In the particular example, or in the case of a direct lightning strike to an overhead service, IT WON'T!!!  Distribution primary lines have enough fault energy to blow even a distibution-class LV surge arrester to smithereans.  5 to 15kV at thousands of amperes momentarily is way beyond the Joule rating of such devices.  And, like I said, make sure, if you decide to have an electrician install one, that is is on the LOAD SIDE of main breakers in the event of an MOV short.  These devices are useful for incoming transients only, not direct-contact high voltage events or direct lightning strikes.
Quote
If you own the house...consider that even if you paid an electrician to come out and do the job (since it installs to the mains box) it is still going to be way cheaper than replacing any one appliance you own. And folks like GE say that power spikes and surges kill more major appliances than any other single cause.
  Yes, with all of the electronic controls in today's refrigerators, washing machines, kitchen ranges and dryers, GE's comments are accurate.  But, it's spikes, folks, not direct contact, that are mostly to blame.
Quote
A UPS is nice, for a number of reasons, but it won't protect a whole lot.

A surge protector should also have an idiot light on it, which either goes on or off to indicate when the surge protector eventually has worn out and needs replacing. (Yeah, they don't last forever.)
Yes, this is true.  UPSs are usually for single devices or related appliances like a computer, router and modem.  If an MOV operates and fails continuously shorted, no problem, other than replacement.  However, if burnt open, well, no protection and you won't know it.  So, maybe not so idiotic after all to have lights on the MOV devices or protector strips.....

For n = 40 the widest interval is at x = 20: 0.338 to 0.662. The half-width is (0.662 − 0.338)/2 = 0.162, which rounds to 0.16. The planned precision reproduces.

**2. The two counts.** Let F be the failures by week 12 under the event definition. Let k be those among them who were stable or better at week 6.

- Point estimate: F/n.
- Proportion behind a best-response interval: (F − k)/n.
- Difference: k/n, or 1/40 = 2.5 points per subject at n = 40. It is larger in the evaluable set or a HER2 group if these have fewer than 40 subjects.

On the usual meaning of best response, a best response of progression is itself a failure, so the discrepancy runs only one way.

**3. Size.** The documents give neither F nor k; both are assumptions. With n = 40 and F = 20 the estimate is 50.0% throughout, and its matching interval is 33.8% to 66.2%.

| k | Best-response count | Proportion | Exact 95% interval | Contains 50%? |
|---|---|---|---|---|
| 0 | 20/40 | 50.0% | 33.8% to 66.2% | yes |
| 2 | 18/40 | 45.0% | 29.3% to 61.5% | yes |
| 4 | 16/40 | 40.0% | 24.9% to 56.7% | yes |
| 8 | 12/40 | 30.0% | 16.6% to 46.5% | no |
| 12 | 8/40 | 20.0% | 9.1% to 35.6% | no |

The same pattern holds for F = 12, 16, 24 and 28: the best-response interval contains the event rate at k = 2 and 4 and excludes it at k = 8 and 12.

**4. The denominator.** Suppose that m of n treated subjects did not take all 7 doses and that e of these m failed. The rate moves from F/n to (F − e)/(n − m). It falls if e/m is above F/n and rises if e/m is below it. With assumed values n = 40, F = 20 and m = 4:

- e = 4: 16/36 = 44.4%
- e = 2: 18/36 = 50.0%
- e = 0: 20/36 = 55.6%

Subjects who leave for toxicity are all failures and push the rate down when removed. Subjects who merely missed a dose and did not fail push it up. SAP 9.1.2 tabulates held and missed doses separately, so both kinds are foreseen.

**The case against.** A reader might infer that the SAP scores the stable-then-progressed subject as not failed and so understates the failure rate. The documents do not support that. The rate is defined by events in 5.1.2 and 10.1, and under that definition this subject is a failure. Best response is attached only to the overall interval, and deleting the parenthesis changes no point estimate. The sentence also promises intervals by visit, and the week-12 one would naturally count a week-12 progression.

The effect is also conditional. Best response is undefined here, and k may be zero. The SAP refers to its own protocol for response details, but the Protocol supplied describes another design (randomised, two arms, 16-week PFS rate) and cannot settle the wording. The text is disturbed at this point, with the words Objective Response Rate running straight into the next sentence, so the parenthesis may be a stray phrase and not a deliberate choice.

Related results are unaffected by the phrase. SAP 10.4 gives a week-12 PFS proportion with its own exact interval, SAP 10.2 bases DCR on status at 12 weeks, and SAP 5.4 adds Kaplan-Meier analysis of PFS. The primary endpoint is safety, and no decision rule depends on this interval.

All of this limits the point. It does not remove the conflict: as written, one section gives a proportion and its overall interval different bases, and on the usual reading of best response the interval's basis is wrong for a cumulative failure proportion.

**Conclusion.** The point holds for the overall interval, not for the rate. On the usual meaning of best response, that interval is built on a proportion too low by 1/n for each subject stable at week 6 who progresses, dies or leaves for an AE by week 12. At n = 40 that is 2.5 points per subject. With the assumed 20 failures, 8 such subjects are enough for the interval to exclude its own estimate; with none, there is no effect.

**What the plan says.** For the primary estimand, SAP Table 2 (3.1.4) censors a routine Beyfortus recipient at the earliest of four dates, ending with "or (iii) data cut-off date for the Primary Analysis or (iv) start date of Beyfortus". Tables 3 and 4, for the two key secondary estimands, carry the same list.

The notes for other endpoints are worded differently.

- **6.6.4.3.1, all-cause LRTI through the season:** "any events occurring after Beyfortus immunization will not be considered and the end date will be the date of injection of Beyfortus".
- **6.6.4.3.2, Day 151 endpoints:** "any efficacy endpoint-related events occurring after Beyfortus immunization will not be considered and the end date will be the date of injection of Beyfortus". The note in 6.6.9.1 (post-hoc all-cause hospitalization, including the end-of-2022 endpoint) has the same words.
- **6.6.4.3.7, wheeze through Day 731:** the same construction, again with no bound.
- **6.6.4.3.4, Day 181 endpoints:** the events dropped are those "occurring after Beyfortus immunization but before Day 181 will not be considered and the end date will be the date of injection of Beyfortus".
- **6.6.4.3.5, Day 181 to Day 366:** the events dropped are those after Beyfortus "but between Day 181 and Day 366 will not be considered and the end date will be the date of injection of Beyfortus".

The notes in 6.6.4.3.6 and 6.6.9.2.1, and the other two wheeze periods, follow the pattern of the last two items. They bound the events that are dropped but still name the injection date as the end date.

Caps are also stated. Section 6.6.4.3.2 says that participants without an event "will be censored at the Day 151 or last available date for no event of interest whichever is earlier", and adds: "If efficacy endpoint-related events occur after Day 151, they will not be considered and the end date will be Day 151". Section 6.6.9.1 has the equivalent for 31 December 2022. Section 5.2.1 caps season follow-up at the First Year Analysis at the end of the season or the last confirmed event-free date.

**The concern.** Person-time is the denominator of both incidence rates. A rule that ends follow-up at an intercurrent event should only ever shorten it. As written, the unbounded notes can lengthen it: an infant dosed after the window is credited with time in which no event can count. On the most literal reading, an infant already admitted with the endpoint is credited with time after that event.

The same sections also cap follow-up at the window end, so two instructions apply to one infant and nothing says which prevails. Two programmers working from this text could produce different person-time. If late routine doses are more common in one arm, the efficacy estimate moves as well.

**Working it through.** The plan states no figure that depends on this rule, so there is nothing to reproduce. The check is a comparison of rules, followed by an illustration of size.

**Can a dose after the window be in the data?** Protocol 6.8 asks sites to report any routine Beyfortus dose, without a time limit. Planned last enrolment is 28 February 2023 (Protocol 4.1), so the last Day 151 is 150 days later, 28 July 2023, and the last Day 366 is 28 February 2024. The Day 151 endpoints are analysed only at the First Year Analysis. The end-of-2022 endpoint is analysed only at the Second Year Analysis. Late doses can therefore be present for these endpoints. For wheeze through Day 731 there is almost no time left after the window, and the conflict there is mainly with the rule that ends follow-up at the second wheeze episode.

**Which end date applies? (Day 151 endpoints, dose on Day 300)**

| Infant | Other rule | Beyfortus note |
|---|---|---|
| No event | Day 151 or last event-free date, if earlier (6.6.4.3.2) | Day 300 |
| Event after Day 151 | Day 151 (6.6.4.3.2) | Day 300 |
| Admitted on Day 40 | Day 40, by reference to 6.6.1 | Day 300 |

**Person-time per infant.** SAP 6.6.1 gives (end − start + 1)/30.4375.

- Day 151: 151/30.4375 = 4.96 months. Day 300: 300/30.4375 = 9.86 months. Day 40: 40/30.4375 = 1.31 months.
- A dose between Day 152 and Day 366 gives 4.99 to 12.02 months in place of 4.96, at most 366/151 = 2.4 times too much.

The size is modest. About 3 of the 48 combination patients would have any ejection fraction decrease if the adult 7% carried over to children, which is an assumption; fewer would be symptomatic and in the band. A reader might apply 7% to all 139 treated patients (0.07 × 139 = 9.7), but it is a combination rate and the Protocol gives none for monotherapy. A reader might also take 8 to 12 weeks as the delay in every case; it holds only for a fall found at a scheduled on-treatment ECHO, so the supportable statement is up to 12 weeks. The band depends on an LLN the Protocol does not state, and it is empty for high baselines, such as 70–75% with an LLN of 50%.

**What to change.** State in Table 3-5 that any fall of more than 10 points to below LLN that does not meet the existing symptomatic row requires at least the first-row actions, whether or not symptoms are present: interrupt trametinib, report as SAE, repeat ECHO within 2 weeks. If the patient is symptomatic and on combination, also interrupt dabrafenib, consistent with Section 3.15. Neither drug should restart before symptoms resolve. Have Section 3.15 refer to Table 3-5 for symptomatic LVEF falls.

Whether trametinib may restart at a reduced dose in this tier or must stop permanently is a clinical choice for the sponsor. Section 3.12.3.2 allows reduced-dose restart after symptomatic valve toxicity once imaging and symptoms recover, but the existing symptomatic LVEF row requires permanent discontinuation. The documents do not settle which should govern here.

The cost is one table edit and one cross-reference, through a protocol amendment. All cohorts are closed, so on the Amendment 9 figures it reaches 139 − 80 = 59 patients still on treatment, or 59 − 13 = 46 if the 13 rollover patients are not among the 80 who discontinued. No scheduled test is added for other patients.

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W6EM
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« Reply #23 on: September 10, 2017, 09:58:01 AM »

Have you considered using a relay to power your equipment / bench / shack and if there is a brownout or drop out, the power is off and you can reset it when you feel the power is stable again.  The blink is what causes A/C compressors to fail, in my 38 years running a HVAC company the failures were due to the reclosing  of the breakers in rapid succession.  like going from 60 MPH to zero and back to 60 MPH in your car, a terrific stress.

Good analogy of what happens when a utility recloser "recloses" multiple times.  Tree branches or loose overhead hardware can produce multiple successive openings and closings.  Reclosers typically will have one or two "fast-time" reclosures within 2 to 5 seconds after the initial interruption followed by a longer wait time of maybe 15 seconds.  Why?  So that the "smart" breaker characteristics can be changed to allow other devices, mostly link-fuses, to blow out that are beyond the recloser and close back in to see if the short has been removed.  This is done to re-establish power to as many customers as is possible and isolate the problem(s).